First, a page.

“The Person is Not the Problem…the Problem is the Problem,” stated Mary Kindig and Dan Sackheim, keynoters at the June 27th Third Annual Catholic School Principals’ Institute, a program of the Ethics Center and the SCU Department of Education, in collaboration with the Diocese of San Jose.
Kindig has a masters in social work from Columbia University and is Program Development Consultant with the Restorative Schools Vision Project. Sackheim is a consultant for the California Department of Education. The speakers explored a number of key concepts surrounding restorative justice, primarily focusing on the three distinct stakeholders in a scenario where harm has been done: the community, the offender, and the victim(s). Harm, in this context, is defined as bullying, incidents of violence or acting out, or any disruptive behaviors by students from kindergarten age and up.
The restorative approach essentially focuses on understanding the harm done, and developing empathy for both the harmed and the harmer; reintegrating the harmer back into the community as a valuable contributing member; and implementing customized systems into schools such as planning, training, and focus groups, all of which recognize parents, students, teachers, and potentially clergy as key players and decision makers. It also focuses on greater accountability on the part of the school and the community when an act of harm has taken place, and innovative and interactive models as solutions.
Kindig and Sackheim identified challenges such as the role of parents, teachers, and clergy in healing and moving forward; the role social media plays both in exacerbating incidents and potentially providing healing (by replacing negative posts with positive ones); and how to best embrace new and progressive definitions of discipline, self-discipline, and forgiveness. The challenges struck a cord with the audience of educators, many of whom had experienced or witnessed incidences of harm.
The speakers contrasted the restorative justice approach with a more traditional model. In the case of harm, the tradition approach would be to ask: What rules have been broken? Who broke them? What punishment do they deserve? The restorative model asks: Who has been hurt? What are their needs? Whose obligations are these?
What does the model for restorative justice in schools look like in action? Regularly healing circles in which all parties engage in healthy communication would be one example. Contracts between students, teachers, and administrators that describe acceptable behaviors are another. Finally, traditional disciplinary measures are still a fall-back option in some scenarios.
Mary Kindig serves as the Program Development Consultant for The Restorative Schools Vision Project, which brings restorative justice philosophy into schools as a solution to high rates of student expulsions and suspensions. Dan Sackheim is Education Program Consultant, California Department of Education.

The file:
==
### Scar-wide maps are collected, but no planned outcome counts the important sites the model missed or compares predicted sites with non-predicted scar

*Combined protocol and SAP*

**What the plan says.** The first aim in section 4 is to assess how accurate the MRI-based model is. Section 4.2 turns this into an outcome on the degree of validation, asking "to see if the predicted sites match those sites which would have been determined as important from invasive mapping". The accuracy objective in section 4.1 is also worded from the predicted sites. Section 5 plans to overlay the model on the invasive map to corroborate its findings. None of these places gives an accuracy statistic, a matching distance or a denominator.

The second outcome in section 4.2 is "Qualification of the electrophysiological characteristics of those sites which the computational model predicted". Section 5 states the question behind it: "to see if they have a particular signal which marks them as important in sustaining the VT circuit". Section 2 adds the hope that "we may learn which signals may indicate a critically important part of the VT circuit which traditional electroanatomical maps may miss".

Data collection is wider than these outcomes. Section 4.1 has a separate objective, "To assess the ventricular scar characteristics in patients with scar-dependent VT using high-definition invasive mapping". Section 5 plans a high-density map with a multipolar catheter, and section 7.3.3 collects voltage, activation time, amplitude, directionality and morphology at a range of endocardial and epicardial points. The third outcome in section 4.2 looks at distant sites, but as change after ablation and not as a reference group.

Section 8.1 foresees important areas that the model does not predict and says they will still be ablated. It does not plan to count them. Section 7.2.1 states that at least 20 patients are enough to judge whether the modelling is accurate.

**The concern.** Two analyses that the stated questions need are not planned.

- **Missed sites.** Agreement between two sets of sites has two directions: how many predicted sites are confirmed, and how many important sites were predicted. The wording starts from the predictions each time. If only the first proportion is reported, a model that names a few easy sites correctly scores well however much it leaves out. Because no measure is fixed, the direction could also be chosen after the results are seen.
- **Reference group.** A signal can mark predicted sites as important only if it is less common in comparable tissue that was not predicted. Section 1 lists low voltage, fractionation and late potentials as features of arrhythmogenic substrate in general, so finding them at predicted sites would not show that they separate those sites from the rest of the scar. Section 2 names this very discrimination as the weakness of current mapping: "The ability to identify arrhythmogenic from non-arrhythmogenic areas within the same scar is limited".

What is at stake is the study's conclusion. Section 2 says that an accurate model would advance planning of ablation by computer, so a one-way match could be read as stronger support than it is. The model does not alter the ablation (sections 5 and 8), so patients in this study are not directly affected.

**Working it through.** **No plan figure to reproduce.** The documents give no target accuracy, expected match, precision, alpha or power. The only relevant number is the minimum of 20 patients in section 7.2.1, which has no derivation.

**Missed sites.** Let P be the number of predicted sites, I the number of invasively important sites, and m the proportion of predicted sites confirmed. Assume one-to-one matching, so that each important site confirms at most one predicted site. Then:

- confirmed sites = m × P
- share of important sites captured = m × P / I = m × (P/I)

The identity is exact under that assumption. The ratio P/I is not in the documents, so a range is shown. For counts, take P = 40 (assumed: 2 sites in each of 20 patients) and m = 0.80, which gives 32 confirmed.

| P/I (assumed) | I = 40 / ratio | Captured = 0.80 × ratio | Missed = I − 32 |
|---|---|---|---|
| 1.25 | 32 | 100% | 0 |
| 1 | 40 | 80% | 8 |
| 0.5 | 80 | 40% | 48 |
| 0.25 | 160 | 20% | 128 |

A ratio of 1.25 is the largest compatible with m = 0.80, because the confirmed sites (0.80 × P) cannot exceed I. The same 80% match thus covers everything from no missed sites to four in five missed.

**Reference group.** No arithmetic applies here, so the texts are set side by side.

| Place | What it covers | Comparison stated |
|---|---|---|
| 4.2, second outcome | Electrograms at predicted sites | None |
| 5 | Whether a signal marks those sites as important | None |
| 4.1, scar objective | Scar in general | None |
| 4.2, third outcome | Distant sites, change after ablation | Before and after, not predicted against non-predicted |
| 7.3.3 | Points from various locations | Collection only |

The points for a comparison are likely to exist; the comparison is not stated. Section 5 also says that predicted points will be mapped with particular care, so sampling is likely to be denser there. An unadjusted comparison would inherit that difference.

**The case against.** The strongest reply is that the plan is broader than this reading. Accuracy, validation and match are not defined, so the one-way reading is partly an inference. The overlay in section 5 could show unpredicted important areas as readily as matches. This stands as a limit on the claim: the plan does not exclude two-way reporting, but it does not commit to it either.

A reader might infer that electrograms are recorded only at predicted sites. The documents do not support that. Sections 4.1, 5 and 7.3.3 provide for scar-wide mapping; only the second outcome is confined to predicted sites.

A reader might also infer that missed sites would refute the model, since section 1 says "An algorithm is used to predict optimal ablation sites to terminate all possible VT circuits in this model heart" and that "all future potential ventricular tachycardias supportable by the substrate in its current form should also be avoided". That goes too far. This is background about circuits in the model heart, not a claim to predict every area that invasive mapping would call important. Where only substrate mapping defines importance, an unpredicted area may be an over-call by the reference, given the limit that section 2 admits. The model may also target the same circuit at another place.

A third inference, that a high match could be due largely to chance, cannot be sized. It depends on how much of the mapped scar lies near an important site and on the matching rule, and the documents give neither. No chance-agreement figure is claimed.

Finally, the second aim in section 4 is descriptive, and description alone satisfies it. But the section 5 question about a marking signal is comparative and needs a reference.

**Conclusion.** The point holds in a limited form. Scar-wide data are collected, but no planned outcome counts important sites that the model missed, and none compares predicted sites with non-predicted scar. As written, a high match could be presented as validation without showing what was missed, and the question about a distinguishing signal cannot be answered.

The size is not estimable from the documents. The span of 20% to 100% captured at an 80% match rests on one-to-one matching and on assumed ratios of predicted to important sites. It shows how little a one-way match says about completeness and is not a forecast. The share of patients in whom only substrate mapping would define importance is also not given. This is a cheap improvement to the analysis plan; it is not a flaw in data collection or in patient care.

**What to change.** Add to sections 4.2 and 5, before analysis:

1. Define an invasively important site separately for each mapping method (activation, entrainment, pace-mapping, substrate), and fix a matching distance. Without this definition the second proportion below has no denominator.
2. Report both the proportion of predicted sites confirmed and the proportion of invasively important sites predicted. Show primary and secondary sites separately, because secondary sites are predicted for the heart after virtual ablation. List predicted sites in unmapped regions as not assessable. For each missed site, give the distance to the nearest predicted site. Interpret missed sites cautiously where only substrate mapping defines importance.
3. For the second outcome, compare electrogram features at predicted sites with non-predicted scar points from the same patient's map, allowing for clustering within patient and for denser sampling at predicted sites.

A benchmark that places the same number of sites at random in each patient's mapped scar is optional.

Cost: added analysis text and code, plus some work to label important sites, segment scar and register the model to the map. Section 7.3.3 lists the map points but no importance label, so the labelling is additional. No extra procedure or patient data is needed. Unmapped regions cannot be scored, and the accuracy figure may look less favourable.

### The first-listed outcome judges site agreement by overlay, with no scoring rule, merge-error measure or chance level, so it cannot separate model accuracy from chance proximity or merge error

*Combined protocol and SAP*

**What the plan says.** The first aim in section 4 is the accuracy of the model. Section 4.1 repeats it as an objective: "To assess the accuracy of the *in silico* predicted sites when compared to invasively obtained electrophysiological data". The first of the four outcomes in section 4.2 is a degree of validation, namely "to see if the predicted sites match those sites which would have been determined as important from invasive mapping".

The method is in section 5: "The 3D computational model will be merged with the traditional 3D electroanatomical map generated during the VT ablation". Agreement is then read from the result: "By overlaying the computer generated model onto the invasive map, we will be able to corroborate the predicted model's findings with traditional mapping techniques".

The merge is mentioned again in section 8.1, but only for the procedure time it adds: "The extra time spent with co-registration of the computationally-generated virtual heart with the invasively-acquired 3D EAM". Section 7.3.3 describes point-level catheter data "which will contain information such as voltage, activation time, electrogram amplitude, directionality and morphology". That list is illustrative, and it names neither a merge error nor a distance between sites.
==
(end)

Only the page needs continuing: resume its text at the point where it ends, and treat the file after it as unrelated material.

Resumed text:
Graduating SCU senior Aven Satre-Meloy is the winner of the 2013 Markkula Prize, honoring the student who, in the view of the Ethics Center staff, has advanced the mission of the Center most effectively during the past year.
A combined Political Science and Environmental Studies major from Helena, Mont., Satre-Meloy addressed an ethical oddity at Santa Clara: The University aims to educate students of character and has an academic integrity policy but does not have the higher profile commitment to academic integrity that comes with having an honor code. Aven took the preceding years' efforts by students to adopt an honor code and advanced the cause miles down the road with his extraordinary efforts this year. He worked extensively with his peers; co-chaired a university-wide committee that completed a draft of an honor code; and spoke before pretty much every important governance committee on this campus (and I know they were not always easy meetings). Aven's grace under pressure and drive have brought us to the brink of actually adopting such a code -- a matter that looks like it will be decided finally in the next academic year.
Satre-Meloy also was the winner of the University's Nobili Medal, awarded to the male undergraduate judged outstanding in academic performance, personal character, school activities, and constructive contribution to the University.
Your chance to ask questions for 2 special guests we welcome to the Center this week! Joining Executive Director Kirk Hanson (center) is Fr. Jerry Cavanaugh, (right), Distinguished Visiting Scholar, who will be here through Wednesday to serve as a resource and advisor. Fr. Jerry is the Charles T. Fisher III Chair of Business Ethics and Professor of Management at University of Detroit Mercy. In addition to many distinguished academic honors, he served on the Board of Trustees at SCU for 10 years. At left is Distinguished Visiting Scholar Thomas Reese, S.J., currently a senior research fellow at Georgetown University's Woodstock Theological Center. Read more about Thomas here.